These are Gordon’s two “masterpieces,” although no similar consensus has yet been formed, I’d add his more recent Play Dead: Real Time, 2003 – a multiple screen movie of an elephant playing dead, at the artist’s off-camera command. This, the helpful handout explains, “echoes a real event: in 1903: an elephant named Topsy, who had killed three people, was electrocuted at Coney Island, and the procedure was filmed by the Edison Manufacturing Company.” That early real-time one-minute movie became “a traveling sensation.” Unlike 24 Hour Psycho and Between Darkness it is possible to actually stand there and see the entire11 minute loop. No one, I venture to say has stood through Psycho and Between or even sat through them. It’s the idea that counts or the texture or the place.



What these works have in common aside from the showing of full-scale movies in galleries, which was still novel in 1993, and, oh, yes, death, is that they are projected on large, free-standing screens. You can walk up to and around the images. They are not frozen on the wall like so much projected gallery art now is (as are two other works by Gordon shown here). The moving images sculpt time, but because they are in the middle of darkened rooms they also sculpt space. They become something other than television set images or movie theater presentations.



“Dada” (to September 11), across the vertiginous sixth floor walkway, includes, as it should, several films: little windows on several walls presenting classics by Fernand Leger, Man Ray, Duchamp, Hans Richter. How distant these look in comparison to the Gordon presentations, how antique.



Anyone who keeps up with art has to know that 24 Hour Psycho refers to Andy Warhol’s Empire and that the dying fly on the B-Movie video monitor has just escaped from Yoko Ono’s movie showing a fly crawling all over a naked woman, New York actress Virgina Lust. This makes it clear that Gordon is not really a Dada. Duchamp’s bicycle wheel or Man Ray’s Gift have no obvious precedents or art references. That’s almost impossible to match.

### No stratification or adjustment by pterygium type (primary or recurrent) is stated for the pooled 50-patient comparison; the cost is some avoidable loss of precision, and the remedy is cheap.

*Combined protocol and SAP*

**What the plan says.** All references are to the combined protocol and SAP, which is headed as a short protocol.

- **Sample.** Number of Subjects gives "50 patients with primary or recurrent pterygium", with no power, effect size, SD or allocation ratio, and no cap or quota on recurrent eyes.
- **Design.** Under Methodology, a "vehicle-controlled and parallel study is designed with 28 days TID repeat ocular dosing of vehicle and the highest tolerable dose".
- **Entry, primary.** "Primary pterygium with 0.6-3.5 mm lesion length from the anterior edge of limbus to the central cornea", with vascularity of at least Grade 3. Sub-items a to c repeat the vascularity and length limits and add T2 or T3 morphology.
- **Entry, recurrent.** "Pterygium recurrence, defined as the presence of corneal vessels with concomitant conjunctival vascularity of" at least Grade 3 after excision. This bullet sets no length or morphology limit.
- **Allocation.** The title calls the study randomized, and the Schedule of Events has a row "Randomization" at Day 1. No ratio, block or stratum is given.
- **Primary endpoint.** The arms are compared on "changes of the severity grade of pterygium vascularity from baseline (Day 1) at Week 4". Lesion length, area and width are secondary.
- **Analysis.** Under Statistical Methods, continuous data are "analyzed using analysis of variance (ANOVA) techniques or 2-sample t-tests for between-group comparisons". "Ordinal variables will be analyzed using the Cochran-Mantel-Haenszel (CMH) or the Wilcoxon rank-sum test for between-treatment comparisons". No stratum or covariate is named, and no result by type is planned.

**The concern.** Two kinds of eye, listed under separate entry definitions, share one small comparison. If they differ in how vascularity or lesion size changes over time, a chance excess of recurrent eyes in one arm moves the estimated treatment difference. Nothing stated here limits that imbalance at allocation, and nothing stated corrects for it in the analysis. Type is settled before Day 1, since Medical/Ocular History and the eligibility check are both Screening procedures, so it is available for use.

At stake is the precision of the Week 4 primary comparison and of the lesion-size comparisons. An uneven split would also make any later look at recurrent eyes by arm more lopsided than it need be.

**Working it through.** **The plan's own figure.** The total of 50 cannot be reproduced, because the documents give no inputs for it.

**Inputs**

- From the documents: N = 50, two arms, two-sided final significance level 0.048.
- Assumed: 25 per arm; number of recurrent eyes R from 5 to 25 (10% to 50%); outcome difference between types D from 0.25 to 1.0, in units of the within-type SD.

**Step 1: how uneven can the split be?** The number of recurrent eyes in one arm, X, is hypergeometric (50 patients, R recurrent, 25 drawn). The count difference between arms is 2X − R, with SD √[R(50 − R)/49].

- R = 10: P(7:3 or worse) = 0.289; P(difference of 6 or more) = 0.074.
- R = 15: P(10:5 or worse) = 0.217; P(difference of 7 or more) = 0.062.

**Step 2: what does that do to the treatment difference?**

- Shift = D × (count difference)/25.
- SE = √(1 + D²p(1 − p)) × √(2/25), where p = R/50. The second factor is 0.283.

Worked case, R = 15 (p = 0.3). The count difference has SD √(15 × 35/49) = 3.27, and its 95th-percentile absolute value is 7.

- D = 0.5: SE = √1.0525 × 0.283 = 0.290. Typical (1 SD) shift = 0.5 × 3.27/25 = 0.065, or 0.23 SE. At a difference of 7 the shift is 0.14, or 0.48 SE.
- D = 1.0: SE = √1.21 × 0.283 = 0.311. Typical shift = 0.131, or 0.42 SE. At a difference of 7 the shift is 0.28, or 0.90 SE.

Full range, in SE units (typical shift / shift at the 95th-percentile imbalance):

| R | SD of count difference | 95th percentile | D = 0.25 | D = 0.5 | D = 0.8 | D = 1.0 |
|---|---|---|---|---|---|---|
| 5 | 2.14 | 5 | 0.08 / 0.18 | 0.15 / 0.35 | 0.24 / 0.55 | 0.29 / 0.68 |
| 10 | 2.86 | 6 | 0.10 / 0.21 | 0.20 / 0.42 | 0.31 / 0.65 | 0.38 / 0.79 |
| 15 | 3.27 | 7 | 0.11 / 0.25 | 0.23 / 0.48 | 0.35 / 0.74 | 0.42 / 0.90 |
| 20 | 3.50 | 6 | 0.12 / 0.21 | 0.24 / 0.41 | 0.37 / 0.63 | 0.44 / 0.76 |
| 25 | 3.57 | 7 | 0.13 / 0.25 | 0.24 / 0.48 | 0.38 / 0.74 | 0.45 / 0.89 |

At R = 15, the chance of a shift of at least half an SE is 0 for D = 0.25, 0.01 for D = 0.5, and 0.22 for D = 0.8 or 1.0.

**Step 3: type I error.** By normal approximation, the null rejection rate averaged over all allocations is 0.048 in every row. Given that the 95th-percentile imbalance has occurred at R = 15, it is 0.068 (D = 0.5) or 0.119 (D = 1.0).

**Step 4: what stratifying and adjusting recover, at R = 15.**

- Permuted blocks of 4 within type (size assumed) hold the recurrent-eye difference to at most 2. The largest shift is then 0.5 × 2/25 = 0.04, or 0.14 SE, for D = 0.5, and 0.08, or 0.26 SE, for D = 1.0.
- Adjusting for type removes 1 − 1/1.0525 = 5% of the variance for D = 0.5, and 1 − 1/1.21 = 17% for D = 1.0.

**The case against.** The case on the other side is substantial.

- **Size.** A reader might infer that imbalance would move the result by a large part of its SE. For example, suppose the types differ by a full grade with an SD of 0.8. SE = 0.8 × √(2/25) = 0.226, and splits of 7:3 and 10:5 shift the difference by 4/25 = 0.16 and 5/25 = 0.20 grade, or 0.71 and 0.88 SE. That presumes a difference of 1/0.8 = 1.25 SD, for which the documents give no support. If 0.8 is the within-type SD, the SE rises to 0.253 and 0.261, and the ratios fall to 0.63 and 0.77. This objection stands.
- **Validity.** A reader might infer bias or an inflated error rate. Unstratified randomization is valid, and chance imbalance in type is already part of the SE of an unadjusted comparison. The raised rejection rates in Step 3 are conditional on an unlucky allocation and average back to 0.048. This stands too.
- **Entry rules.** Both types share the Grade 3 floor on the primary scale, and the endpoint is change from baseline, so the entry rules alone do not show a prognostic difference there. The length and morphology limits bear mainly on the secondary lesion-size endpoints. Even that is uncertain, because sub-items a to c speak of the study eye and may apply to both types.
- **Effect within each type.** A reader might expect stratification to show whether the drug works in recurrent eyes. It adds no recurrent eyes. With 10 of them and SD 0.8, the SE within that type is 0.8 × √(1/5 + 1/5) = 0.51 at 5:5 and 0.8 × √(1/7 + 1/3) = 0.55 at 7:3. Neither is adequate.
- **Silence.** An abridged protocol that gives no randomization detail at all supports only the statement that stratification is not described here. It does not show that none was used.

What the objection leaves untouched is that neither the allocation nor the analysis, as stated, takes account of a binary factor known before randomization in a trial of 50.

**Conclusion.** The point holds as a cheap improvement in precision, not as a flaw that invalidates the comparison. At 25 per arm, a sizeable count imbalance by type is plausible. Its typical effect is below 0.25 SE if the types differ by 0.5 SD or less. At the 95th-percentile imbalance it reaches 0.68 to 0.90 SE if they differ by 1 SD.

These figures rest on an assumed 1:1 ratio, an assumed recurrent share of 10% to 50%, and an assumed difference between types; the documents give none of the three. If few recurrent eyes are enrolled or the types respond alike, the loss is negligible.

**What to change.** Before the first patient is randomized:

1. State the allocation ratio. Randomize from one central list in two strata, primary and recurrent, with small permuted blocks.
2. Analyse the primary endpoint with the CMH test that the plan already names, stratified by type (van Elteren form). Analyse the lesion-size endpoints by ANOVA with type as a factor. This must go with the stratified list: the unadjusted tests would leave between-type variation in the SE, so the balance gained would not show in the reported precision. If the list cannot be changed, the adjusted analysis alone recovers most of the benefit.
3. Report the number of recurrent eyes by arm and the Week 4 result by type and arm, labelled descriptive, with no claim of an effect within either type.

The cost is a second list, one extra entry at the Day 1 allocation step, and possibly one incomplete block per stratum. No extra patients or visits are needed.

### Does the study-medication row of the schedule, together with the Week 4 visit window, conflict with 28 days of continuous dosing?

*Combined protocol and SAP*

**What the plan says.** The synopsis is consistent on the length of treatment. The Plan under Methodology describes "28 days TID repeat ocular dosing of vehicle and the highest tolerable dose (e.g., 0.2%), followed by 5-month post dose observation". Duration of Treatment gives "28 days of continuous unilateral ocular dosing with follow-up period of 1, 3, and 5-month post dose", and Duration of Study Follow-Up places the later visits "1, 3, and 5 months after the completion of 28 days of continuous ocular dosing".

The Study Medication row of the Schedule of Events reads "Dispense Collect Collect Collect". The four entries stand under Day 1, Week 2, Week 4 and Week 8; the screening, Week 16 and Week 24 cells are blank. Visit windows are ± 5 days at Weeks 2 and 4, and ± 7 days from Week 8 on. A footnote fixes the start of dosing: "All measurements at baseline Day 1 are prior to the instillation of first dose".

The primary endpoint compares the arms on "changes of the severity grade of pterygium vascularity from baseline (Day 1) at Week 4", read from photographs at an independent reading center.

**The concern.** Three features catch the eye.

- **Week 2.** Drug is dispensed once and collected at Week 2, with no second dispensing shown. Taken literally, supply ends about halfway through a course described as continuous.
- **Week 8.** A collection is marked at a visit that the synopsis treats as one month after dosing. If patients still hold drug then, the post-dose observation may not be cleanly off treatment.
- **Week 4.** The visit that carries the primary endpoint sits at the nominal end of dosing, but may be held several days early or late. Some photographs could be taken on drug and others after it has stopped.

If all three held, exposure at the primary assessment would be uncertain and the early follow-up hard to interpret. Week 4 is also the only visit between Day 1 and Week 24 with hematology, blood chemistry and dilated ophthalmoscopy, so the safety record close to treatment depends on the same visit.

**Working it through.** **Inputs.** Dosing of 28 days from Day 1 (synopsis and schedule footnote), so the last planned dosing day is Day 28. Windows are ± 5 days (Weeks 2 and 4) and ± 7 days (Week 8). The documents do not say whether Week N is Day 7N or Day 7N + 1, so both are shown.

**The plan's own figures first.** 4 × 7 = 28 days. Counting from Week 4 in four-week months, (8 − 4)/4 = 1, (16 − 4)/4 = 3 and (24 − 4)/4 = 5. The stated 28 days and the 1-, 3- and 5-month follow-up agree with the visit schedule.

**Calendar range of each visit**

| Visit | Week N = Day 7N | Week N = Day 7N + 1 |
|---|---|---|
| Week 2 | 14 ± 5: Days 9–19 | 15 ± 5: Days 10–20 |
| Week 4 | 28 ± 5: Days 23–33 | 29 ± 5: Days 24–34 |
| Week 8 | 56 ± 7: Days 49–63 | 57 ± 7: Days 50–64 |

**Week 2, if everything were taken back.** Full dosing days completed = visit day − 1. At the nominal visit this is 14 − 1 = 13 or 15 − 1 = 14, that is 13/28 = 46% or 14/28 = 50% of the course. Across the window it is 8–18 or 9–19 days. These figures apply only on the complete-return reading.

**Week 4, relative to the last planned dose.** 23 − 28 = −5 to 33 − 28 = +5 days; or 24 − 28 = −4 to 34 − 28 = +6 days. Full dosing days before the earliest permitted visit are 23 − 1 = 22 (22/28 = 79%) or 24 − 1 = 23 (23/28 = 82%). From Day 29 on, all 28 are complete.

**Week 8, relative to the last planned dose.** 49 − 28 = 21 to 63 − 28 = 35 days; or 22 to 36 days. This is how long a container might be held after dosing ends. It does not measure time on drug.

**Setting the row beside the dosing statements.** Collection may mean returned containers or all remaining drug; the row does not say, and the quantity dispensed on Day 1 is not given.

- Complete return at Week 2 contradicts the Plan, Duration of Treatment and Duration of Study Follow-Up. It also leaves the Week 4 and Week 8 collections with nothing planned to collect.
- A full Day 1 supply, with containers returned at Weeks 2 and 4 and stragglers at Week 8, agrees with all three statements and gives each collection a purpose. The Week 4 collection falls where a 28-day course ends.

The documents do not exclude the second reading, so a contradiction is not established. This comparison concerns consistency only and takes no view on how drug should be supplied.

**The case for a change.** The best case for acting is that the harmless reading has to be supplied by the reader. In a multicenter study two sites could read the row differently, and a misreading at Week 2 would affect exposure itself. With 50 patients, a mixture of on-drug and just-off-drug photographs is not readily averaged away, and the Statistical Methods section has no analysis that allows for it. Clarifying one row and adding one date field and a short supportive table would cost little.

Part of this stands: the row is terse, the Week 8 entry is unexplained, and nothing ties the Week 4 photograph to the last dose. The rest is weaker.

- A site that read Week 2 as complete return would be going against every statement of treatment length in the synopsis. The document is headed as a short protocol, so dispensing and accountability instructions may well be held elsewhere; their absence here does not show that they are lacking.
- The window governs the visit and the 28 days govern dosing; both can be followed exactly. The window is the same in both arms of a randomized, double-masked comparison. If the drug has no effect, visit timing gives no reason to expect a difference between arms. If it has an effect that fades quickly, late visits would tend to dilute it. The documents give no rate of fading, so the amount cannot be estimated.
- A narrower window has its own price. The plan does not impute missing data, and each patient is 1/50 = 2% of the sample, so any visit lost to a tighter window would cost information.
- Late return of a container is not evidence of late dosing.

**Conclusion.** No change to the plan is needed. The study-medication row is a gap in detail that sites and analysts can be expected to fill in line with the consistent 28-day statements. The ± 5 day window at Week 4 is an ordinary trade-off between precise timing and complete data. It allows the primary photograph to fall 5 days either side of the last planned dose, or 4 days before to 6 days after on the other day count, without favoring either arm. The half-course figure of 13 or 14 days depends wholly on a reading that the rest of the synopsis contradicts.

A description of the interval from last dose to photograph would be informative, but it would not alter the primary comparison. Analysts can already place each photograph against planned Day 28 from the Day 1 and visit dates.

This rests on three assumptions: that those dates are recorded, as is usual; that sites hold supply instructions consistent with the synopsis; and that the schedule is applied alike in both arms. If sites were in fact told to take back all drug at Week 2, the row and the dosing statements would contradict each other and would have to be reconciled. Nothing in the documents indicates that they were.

Two further observations:



One: I happened to see the debut of Play Dead at the Gagosian Gallery in Chelsea, where it was actually “filmed” or “taped”. Now that’s a space for art! Must we again complain about the lack of vision and sense of style that allowed the new MoMA to end up with such mingy exhibition rooms? Shouldn’t MoMA take over the 7th Regiment Armory on Park Avenue and 67th Street? This would make the Hamburg Bahnhof, a “museum of the present,” housed in an elegant old train station in Berlin, look like a cottage and definitely dwarf all of Gagosian’s real estate.



Two: How many other movies would profit by being stretched out to 24 hours? Would become more terrifying? More operatic? Furthermore, at last we have something to do with bad Hollywood productions. Show them superimposed. New meanings in images and in sound would be inevitable.



A new parlor game has thus emerged. I happen to be great fan of superimposition sequences in movies (and of montage sequences) but I also like the time-saving device of being able to watch two bad movies at once. Maybe there’s some way I can rig up my home entertainment center. Side by side is easy enough; too easy. I want those bad movies actually superimposed. You could do this with television shows too. And if two, why not three? Picabia’s superimposed images were way ahead of their time.


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Not Looking a Trojan Horse in the Mouth


Finally, since you cannot avoid “Against the Grain: Contemporary Art from the Edward Broida Collection” (to July 10) on your way to Dada and Gordon, I might as well tell you that it is a much too generous selection from what seems to be a virtually random collection bequeathed to MoMA. There is no focus. With apparently more money than taste, Broida brought impulse shopping to a new level of arrogance.


On the other hand, if the deal was to show at least 100 of the 175 artworks given, then the acquisition of in-depth gleanings of works by Philip Guston, Christopher Wilmarth, Ken Price and the remarkable Vija Celmins makes the whole gift horse worth the temporary sacrifice of precious exhibition space. Such is the way museums now acquire art works. Donors were once satisfied with “Gift of…” citations on wall labels; now they want, even after death, full scale displays of their largesse.